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What To Do With Those Unsold Works of Art?

There have been quite a few times when artists have asked me what they can do with those paintings and other pieces that have just never sold. Especially for those of us who are prolific, unsold works can really clutter up a studio. We all want to free up our spaces to make room—mentally and physically—for new work.

My honest answer is this: If you're a serious professional who is genuinely concerned about your artistic legacy, you might want to look very critically at those pieces. If they're not your best effort (we all have them!), and you feel that they might damage your reputation someday in the distant future, you should probably destroy/repurpose/recycle them. If they're still really good, just hang onto them and keep waiting for the perfect collector to discover them.

On the other hand, if you're not so concerned about that long-term legacy, you might want to consider selling those artworks at a reduced price. Here's an idea from the artists in the Seattle area: Every year, they get together for the Everett Artists' Garage Sale. It's a street fair like any other, but in this case, all the art for sale is priced to sell, as in everything under $100. The artists are also free to sell art materials and other art-related items that they no longer need or want. 

I attended the Garage Sale this past weekend, and I met one artist who says she does this every year simply because she produces so much work. At 10 AM, she had four rows of small encaustic and acrylic paintings on three walls of her booth. When I went back after noon, she was already down to two rows. Granted, she was selling everything for $10 to $30, so she probably only earned about $500. But think of how much space she cleared! And think of all the happy new owners of her work!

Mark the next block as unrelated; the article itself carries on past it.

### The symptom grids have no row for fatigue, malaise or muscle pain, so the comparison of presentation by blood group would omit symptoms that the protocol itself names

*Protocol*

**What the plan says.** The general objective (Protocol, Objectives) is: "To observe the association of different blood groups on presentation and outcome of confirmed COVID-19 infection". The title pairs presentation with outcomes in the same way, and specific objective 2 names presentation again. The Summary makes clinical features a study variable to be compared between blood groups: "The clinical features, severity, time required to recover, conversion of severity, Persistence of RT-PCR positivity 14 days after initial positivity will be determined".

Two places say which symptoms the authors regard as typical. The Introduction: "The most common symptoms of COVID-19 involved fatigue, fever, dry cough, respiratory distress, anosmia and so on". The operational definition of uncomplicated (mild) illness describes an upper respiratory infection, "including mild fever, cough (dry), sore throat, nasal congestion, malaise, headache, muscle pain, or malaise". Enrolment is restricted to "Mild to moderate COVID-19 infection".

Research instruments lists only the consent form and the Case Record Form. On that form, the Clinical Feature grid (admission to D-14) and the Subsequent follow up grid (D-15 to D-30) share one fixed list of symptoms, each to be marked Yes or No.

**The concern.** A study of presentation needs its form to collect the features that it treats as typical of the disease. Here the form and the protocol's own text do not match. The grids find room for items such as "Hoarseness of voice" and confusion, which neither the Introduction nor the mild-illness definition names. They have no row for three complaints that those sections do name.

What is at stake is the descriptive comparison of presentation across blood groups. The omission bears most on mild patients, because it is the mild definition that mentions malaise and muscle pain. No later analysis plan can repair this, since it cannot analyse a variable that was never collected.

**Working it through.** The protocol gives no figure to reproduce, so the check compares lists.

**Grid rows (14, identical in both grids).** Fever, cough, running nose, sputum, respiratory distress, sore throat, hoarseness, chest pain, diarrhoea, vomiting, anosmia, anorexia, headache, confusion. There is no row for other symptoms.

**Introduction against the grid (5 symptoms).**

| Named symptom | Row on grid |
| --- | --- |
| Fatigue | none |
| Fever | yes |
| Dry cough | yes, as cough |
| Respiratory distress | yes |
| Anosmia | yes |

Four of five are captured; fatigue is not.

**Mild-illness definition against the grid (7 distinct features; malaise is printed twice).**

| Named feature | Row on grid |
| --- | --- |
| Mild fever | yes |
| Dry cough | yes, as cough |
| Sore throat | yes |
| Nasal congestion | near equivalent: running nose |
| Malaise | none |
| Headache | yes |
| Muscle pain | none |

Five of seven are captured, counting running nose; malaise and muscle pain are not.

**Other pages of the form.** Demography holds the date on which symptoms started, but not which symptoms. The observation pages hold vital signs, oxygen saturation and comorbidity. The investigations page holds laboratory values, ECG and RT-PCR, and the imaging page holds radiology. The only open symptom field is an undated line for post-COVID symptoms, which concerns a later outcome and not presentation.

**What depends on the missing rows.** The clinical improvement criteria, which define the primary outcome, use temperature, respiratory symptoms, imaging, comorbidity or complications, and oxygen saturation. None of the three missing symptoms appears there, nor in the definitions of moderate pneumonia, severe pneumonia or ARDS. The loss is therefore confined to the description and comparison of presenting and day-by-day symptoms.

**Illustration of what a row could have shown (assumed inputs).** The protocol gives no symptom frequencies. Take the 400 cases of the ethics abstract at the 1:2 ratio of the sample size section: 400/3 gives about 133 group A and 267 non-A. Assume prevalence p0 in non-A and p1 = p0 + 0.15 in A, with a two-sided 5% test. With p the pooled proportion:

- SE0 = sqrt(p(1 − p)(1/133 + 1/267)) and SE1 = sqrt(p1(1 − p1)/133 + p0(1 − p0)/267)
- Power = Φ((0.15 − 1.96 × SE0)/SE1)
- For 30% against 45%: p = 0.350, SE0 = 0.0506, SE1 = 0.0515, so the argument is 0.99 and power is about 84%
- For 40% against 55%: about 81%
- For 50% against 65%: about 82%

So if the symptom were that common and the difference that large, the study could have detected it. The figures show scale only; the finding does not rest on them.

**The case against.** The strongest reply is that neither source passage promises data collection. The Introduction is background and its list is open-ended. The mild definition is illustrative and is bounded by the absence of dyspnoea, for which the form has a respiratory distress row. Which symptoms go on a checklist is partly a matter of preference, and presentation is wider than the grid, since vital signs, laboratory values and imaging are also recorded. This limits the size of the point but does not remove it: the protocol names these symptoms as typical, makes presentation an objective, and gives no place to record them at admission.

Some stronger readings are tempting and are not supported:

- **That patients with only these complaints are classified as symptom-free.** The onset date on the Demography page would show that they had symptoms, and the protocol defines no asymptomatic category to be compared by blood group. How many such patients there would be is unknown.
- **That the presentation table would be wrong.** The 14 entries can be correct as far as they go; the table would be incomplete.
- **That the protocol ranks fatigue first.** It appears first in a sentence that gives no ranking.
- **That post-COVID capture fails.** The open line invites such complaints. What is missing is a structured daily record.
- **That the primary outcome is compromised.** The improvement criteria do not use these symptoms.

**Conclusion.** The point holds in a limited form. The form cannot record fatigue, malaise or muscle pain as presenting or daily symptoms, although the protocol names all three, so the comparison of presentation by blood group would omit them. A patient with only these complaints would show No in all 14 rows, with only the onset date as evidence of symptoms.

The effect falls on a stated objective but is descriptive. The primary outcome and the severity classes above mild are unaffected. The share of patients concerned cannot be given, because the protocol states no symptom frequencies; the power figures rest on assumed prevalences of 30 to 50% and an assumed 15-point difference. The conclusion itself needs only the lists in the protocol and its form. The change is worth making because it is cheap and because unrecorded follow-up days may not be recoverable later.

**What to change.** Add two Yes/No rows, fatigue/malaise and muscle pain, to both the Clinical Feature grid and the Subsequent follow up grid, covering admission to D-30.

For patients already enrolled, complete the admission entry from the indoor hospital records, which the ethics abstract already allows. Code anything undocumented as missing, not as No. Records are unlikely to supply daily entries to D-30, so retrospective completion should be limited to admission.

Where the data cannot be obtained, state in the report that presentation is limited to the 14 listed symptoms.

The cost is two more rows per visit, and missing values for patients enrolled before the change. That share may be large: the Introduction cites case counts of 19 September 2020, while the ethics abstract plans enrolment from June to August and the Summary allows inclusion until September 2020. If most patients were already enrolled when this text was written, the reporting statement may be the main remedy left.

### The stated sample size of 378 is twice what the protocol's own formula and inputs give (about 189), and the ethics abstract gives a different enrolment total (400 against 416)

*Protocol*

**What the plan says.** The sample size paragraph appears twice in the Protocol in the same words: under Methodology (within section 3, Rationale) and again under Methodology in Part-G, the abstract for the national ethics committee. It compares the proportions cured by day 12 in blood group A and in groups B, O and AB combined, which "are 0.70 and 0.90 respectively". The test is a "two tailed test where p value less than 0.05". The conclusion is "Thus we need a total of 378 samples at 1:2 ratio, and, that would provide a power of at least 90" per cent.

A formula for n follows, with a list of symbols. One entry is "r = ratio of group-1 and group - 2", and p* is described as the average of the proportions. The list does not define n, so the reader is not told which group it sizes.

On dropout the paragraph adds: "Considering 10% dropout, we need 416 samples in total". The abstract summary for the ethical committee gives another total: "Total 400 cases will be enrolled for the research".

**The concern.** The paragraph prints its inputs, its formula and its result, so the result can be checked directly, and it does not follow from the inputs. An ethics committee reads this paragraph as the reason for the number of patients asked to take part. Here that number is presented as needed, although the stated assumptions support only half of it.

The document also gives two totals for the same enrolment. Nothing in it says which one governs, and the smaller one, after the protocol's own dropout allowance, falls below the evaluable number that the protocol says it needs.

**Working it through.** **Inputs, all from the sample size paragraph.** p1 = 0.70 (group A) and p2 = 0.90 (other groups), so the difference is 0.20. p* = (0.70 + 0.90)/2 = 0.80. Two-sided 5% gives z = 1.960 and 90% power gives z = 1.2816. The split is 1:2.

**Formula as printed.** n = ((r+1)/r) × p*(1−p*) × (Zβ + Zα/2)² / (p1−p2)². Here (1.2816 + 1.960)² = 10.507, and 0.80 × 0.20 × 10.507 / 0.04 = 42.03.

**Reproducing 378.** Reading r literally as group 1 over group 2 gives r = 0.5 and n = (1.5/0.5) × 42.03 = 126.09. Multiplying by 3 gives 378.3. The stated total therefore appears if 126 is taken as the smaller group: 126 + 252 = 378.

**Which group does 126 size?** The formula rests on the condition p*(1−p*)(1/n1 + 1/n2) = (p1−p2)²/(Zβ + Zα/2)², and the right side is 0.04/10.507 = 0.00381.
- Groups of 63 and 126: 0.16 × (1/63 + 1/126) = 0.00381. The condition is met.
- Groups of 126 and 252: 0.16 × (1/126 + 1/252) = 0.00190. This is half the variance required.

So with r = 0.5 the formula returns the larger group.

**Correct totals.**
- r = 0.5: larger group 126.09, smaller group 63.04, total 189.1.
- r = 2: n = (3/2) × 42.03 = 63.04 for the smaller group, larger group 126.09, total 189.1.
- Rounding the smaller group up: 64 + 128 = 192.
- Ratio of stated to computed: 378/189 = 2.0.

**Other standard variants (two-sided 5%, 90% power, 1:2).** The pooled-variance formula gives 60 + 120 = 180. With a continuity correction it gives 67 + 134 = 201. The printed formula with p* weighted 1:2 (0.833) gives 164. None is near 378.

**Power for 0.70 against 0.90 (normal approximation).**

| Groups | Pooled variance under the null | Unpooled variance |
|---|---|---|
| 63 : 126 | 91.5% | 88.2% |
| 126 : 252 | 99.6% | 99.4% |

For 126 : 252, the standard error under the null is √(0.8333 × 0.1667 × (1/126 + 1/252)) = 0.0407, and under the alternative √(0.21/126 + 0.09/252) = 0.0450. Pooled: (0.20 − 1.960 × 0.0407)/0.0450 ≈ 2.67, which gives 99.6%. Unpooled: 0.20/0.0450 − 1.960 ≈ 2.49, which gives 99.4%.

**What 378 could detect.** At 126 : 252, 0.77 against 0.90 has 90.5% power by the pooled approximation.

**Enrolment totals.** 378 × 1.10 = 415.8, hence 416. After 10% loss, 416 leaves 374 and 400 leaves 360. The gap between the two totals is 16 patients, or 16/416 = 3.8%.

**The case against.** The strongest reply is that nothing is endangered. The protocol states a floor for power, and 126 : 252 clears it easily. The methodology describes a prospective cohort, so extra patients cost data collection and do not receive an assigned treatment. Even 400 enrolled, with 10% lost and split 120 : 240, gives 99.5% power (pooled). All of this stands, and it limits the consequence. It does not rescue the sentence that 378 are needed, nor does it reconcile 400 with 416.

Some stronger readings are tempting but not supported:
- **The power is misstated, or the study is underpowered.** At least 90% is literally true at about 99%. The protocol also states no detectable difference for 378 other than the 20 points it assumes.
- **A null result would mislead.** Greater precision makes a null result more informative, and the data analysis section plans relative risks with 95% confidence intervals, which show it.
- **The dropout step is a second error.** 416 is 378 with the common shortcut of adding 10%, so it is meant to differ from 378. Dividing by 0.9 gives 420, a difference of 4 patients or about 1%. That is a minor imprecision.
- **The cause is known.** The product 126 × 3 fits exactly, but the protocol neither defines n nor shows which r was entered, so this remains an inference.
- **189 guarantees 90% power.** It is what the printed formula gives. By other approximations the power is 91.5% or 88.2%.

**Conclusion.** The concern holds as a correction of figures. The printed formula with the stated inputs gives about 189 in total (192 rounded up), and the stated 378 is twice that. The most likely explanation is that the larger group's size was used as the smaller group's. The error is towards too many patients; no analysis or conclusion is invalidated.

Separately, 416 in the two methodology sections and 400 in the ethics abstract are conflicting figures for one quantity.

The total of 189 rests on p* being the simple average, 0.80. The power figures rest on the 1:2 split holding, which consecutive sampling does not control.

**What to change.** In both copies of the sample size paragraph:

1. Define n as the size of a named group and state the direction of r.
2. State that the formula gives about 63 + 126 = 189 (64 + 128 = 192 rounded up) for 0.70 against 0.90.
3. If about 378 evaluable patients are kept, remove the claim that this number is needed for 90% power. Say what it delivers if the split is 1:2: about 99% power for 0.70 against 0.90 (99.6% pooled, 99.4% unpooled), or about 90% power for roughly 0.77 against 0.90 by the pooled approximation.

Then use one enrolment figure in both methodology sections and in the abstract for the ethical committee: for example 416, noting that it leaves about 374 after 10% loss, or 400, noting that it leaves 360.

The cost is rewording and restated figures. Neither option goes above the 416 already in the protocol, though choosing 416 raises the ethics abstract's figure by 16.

What do you think of a garage sale? I'd love to get your opinions. Let's connect!

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6 comments

  • I have sanded my signature off and donated to the thrift store for early work that may not meet my current standards. Someone gets original art that hopefully puts a smile on their face.

    Sharon Sellet

  • Hi Sharon,

    Thanks for your comment. We’re in complete agreement — selling at a reduced price is definitely NOT the right move for every artist. I also loved your idea about educating public. This is something that I’m quite serious about achieving, but I’ve yet to land on a good way to accomplish it. I would welcome your ideas about this. A blog? Presentations? Is there info artists could add to their websites? Let’s connect!

    Jennifer King

  • Best way to kill your career! Short term gain for long term pain. If people know they can buy your work for $30, very few will pay you what your work is worth, IMHO. Very hard to dig yourself out of that hole. Unless of course you are a ‘Sunday painter’ with no aspirations for a career in art. What we artists need to do is educate the public on the value of original art, rather that to devalue it!

    Sharon Lynn Williams

  • Erin and Karen, I LOVE both of these ideas! Giving work away shares the joy of your art and makes you feel good. Great!!!

    Jennifer King

  • I make one of a kind jewelry. I just donated 39 pairs of earrings (that have been around way too long and just not selling), to a battered women’s shelter. They were Sterling silver and mother of pearl. The shelter seemed pleased with the donation and hopefully I will have put a smile on the face of some very hurt women.

    Erin Rossi


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